By contrast, I think the second JFET in that oscillator could be running like a switch between Idss and pinch off so it will generate a comb of harmonics at the drain. The other issue is that the Idss will vary from device to device and the JFETS are biased to start up at Idss. I tried simulating the circuit in Microwave Office at work today and it was very fussy with respect to the choice of JFET model even if they were all from the P50 process group. So I think the small signal gain in the startup condition won't be that well defined from device to device. However, I got a very similar phase noise plot to the one I posted up earlier. The JFET model in MWO doesn't seem to account for flicker noise but apart from that the phase noise seemed very similar to my earlier guesstimate.
__________________
Regards, Jeremy G0HZU
G0HZU_JMR is offline   Reply With Quote
Old 14th May 2019, 9:02 pm   #24
G0HZU_JMR
Octode
 
Join Date: Sep 2010
Location: Cheltenham, Gloucestershire, UK.
Posts: 1,694
Default Re: Franklin VFO ?

Quote:
Hopefully, without taking the thread off topic, can anyone point me at a good source of information about the design of analogue (and maybe digital) RF oscillators?
I've yet to see a really good/balanced book on this subject. Many are heavy on equations yet very light on practical designs with real components and circuits and test results. I don't think it's a subject that lends itself to print very well so I can sympathise with the authors a bit. There seems to be a huge gulf between 'academic' publications on this subject (that have lots of dry text and far too many equations) and ham cookbook publications that do little to describe the design process or the performance of the oscillator.

In my early days I did learn quite a bit from the oscillator section in Hayward (Introduction to RF Design). This is a classic book but I think it is a bit dated now and it lacks any detail of real/practical oscillator designs and there isn't any modern simulation work to back up the theory. However, there are lots of useful nuggets of info in the oscillator section and a few classic (and simple) design equations. So I do recommend it as part of the learning curve. However, I don't think this book is enough on its own. Many will be disappointed by it in this respect and the presentation methods used in the book aren't for everyone. So it might not be a good choice as an introduction despite the title! The genuine value it offers might be best realised once having read a few other articles on oscillator design.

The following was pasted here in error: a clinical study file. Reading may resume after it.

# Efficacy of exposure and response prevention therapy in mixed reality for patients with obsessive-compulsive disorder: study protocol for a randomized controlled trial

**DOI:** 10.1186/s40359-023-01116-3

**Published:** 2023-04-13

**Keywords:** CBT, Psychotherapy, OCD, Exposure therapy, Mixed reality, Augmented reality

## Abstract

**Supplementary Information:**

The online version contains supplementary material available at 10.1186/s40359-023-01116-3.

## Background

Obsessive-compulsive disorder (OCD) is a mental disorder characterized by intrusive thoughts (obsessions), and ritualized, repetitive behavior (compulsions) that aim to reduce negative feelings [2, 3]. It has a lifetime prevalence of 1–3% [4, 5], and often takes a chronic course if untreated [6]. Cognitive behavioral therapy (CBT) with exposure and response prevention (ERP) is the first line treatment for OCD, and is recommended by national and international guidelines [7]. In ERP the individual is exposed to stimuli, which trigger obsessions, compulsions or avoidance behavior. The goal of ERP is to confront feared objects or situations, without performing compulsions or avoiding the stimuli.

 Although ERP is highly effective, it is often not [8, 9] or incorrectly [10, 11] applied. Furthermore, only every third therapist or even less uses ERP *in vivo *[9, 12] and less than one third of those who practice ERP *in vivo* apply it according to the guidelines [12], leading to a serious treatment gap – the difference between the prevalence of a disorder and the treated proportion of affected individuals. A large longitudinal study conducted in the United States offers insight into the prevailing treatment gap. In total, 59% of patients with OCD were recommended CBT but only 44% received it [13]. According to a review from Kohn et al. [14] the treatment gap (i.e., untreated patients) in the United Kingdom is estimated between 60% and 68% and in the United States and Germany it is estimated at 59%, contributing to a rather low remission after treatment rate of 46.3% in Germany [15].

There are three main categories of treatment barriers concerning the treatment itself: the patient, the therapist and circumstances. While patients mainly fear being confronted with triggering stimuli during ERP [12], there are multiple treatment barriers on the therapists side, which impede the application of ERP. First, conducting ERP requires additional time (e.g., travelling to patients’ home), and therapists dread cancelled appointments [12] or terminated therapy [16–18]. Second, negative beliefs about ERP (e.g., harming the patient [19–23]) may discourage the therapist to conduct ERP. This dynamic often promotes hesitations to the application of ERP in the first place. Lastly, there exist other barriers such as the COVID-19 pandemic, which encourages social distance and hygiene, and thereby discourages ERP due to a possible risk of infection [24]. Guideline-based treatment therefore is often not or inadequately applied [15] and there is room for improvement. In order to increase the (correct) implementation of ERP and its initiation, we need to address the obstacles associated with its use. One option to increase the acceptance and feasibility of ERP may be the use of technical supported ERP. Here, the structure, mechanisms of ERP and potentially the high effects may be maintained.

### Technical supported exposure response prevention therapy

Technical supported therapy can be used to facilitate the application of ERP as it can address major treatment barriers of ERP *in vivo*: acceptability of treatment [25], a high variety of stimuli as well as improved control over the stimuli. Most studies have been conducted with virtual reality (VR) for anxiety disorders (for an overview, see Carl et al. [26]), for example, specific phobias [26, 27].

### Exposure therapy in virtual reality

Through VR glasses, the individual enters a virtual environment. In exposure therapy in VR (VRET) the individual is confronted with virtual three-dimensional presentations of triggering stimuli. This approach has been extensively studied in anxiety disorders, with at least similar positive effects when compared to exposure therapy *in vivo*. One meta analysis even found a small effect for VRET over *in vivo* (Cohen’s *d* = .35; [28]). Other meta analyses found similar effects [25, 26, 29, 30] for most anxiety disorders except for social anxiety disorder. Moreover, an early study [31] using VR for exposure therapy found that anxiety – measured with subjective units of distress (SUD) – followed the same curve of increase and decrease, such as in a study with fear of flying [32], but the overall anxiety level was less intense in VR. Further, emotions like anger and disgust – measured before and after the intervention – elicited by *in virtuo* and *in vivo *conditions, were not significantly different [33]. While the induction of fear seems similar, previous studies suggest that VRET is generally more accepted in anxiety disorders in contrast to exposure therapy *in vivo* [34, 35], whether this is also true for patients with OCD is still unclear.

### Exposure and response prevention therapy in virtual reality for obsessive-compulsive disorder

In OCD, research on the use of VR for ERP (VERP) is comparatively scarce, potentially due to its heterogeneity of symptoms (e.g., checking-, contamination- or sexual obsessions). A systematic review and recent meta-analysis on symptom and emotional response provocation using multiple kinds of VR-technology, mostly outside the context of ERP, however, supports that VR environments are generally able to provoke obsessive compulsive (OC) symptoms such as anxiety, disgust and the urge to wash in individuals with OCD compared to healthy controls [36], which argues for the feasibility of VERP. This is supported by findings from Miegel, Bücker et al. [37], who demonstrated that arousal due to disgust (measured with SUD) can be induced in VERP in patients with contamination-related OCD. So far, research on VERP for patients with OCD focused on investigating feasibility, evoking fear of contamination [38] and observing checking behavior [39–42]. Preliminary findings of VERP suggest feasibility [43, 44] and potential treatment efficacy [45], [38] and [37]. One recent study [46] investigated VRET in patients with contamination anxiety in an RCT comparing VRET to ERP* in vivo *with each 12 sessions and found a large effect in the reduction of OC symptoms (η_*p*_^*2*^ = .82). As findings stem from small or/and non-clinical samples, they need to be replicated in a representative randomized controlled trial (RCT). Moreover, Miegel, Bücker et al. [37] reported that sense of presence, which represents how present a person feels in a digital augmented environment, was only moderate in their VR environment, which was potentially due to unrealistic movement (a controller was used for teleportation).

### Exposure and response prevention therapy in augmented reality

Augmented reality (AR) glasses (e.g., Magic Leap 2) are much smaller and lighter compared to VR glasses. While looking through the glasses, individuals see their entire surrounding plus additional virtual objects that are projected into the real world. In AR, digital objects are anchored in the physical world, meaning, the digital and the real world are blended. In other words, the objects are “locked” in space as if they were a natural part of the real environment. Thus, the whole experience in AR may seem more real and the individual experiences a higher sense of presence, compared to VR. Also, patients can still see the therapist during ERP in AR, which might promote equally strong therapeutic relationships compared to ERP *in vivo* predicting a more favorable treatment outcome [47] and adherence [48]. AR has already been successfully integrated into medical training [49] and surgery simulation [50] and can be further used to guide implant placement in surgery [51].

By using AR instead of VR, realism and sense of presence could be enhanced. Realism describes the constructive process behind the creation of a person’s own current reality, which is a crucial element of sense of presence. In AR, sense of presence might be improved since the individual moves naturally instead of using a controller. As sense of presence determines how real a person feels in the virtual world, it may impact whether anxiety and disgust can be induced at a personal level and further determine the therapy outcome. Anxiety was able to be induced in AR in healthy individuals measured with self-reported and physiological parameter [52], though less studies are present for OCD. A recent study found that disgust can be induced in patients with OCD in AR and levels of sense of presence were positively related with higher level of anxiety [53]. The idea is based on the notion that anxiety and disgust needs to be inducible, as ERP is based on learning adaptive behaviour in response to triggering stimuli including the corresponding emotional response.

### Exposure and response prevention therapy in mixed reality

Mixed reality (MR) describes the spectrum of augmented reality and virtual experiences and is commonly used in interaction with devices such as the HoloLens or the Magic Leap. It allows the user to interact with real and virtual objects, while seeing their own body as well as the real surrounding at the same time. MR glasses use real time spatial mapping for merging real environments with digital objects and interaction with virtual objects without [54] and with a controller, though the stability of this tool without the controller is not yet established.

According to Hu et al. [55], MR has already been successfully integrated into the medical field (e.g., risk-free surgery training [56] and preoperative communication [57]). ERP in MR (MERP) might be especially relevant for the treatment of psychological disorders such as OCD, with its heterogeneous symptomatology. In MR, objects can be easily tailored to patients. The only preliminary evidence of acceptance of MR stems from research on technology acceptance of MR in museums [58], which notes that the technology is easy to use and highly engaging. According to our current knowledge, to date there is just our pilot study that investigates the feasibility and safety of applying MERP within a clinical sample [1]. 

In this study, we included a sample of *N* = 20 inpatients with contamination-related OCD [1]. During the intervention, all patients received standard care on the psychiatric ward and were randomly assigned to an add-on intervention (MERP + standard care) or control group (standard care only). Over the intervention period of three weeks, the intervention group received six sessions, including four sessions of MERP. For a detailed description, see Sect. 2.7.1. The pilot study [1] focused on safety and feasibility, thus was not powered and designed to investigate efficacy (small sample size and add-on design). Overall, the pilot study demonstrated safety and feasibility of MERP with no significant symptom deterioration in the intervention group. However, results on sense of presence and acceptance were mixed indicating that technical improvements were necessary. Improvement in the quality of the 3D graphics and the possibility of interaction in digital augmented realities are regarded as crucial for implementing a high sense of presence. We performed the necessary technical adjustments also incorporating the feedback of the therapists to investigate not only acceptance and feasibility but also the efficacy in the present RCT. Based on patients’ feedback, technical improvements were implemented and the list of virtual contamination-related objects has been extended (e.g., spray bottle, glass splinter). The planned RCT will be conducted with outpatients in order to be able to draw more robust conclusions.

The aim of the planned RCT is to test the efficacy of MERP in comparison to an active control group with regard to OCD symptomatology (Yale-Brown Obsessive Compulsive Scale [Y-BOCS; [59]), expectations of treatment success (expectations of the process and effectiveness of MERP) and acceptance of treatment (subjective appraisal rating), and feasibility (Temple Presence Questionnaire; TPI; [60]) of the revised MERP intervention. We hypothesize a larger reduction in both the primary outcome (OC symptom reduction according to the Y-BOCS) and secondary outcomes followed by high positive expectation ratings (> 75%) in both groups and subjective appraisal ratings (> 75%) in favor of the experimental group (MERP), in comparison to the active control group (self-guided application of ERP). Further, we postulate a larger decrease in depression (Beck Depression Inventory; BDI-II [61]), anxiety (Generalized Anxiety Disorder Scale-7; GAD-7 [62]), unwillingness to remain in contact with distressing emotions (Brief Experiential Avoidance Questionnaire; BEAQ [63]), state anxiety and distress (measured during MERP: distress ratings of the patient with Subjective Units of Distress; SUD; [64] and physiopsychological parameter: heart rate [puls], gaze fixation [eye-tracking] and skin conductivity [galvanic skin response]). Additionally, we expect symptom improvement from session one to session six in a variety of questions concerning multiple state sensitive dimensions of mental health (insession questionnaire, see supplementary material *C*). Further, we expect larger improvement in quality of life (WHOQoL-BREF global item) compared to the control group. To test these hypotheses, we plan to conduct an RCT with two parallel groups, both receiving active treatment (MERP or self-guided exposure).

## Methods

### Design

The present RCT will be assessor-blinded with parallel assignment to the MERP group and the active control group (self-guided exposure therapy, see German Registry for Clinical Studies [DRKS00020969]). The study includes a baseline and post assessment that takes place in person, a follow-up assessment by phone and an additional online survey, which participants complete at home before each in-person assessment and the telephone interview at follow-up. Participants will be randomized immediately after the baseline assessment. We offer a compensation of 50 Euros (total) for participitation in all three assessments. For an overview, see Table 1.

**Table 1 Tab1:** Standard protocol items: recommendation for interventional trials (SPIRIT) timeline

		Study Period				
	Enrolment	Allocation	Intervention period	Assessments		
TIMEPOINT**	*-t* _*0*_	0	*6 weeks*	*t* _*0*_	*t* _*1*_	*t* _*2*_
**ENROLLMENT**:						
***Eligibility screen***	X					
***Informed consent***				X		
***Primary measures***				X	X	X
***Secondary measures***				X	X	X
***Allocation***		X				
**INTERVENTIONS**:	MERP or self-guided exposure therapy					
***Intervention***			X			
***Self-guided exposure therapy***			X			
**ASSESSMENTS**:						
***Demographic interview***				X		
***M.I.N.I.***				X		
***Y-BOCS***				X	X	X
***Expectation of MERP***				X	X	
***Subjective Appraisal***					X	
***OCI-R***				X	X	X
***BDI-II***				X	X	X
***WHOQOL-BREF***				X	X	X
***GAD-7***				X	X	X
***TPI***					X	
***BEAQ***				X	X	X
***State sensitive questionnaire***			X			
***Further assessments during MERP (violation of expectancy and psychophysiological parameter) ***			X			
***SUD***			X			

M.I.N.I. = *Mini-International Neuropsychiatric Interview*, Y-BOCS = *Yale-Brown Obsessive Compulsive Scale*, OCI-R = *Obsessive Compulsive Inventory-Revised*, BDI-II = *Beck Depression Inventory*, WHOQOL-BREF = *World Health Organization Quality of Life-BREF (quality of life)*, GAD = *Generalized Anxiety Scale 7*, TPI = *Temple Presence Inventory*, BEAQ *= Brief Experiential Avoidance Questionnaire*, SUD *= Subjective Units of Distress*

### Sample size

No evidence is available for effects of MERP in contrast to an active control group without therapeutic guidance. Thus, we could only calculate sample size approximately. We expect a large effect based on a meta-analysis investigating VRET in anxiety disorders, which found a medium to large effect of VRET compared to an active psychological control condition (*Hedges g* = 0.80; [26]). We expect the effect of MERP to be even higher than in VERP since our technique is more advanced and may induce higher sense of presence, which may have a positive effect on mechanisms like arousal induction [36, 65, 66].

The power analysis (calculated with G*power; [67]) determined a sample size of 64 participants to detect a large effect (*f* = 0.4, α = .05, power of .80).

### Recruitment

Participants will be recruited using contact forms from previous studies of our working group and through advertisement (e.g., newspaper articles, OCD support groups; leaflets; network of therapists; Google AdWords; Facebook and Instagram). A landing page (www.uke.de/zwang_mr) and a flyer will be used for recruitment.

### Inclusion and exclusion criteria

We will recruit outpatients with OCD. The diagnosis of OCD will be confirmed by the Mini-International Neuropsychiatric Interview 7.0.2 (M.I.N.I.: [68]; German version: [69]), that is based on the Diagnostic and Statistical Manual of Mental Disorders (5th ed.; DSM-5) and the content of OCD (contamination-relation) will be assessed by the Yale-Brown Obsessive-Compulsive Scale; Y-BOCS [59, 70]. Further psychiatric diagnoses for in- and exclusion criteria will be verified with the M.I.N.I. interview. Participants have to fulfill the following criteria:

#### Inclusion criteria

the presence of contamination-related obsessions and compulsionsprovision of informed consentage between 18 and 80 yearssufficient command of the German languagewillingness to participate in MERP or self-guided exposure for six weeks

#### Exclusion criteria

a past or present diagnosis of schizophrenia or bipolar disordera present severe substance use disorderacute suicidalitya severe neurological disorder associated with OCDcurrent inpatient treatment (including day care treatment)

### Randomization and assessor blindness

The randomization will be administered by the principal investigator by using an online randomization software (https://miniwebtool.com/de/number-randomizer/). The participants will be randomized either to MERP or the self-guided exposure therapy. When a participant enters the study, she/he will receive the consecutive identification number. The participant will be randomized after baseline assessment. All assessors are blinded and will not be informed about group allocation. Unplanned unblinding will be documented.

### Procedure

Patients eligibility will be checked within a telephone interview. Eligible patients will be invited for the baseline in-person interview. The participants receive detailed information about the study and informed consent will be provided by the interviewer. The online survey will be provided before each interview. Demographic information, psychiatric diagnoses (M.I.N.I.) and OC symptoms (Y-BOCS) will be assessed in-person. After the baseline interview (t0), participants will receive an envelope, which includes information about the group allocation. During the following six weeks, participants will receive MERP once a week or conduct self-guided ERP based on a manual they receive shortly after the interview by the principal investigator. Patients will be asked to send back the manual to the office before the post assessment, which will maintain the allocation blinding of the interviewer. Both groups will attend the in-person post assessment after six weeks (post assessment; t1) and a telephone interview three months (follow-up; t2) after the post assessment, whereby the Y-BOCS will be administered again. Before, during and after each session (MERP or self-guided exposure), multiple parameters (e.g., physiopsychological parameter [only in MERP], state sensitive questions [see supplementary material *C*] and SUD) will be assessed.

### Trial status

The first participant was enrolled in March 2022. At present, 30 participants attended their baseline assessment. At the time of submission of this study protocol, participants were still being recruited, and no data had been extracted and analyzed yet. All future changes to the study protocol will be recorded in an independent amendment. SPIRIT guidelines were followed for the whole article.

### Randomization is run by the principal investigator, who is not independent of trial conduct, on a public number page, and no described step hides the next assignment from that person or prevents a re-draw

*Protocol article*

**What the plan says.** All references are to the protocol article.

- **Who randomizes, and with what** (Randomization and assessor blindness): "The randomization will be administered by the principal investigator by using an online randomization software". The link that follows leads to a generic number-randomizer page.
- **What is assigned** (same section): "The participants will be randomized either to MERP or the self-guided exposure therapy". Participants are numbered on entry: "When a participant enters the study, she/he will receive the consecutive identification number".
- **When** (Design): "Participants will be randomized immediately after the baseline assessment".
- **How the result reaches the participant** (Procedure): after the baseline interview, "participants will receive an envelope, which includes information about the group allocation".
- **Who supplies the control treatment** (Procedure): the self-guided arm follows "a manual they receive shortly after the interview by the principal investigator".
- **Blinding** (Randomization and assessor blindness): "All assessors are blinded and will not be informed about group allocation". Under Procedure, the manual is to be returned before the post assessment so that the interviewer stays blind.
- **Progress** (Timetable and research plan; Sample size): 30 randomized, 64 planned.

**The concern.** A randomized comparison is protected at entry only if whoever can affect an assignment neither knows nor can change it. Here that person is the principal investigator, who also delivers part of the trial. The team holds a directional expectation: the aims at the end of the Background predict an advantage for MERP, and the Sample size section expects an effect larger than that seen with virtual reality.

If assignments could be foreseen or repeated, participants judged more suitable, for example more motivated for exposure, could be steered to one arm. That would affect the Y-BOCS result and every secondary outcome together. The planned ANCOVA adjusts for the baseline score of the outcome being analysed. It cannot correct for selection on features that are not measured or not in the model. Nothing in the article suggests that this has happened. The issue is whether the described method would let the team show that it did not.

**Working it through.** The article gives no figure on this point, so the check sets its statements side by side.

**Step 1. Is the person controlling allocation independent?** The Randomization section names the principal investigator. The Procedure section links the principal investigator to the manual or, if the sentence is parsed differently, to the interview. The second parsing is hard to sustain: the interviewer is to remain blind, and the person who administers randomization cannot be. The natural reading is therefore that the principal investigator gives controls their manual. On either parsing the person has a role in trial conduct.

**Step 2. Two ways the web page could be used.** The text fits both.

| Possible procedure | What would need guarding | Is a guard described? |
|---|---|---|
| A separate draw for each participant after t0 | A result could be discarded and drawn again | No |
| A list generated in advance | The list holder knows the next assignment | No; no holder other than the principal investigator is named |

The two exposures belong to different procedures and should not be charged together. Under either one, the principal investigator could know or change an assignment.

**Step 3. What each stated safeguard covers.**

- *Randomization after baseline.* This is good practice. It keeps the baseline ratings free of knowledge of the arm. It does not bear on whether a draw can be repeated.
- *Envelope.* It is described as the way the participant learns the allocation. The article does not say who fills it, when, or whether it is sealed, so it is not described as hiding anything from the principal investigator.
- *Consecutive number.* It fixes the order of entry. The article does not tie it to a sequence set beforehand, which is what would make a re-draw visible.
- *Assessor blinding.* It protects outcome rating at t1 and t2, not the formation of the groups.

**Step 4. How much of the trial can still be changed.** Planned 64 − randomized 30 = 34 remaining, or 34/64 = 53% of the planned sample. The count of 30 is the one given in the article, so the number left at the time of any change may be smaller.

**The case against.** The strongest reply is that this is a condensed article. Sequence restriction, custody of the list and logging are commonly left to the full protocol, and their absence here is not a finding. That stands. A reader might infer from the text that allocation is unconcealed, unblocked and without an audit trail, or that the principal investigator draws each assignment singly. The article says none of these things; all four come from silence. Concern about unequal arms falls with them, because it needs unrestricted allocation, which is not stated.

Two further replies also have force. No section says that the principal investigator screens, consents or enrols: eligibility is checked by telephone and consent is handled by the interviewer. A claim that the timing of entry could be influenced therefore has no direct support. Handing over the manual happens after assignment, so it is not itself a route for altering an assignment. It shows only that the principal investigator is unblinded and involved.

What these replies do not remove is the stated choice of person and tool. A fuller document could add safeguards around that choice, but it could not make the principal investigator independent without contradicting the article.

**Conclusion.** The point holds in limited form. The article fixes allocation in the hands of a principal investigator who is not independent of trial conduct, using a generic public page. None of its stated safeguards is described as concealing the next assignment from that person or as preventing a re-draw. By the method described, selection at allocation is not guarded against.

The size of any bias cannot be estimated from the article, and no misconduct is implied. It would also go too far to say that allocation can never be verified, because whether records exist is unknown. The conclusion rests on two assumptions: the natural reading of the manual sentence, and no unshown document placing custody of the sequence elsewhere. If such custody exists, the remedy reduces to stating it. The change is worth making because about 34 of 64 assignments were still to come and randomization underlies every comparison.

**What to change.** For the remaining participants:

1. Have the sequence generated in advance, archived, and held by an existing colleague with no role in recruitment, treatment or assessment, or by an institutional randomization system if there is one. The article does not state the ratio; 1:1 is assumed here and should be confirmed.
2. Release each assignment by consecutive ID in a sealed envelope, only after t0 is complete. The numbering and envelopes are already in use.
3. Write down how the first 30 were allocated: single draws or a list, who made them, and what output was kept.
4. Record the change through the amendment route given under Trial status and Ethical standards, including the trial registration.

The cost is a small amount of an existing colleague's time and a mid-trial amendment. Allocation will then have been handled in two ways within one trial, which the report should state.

In my opinion, the best way to learn this stuff is with an RF simulator alongside. Sadly, Hayward has nothing in it that helps in this respect. An example of a book that is the extreme opposite is "Oscillator Design and Computer Simulation" by Randy Rhea. This is an old book from the dark days of MSDOS but chapter 2 does explain the classic simulation methods used for oscillator design and there are plenty of simulation examples with plots and circuits. But few of them are 'real' circuits you can build yourself. It is heavily based on RF simulation and this is no surprise as Rhea is the founder of Eagleware. I've been an Eagleware user for about 30 years now and this RF design software is an old friend

I may be wrong but I think this book is now available free online in electronic format. For a while it was bundled free with the software in pdf format. But it is based on the old MSDOS software so is very dated in terms of the screenshots of the simulations etc.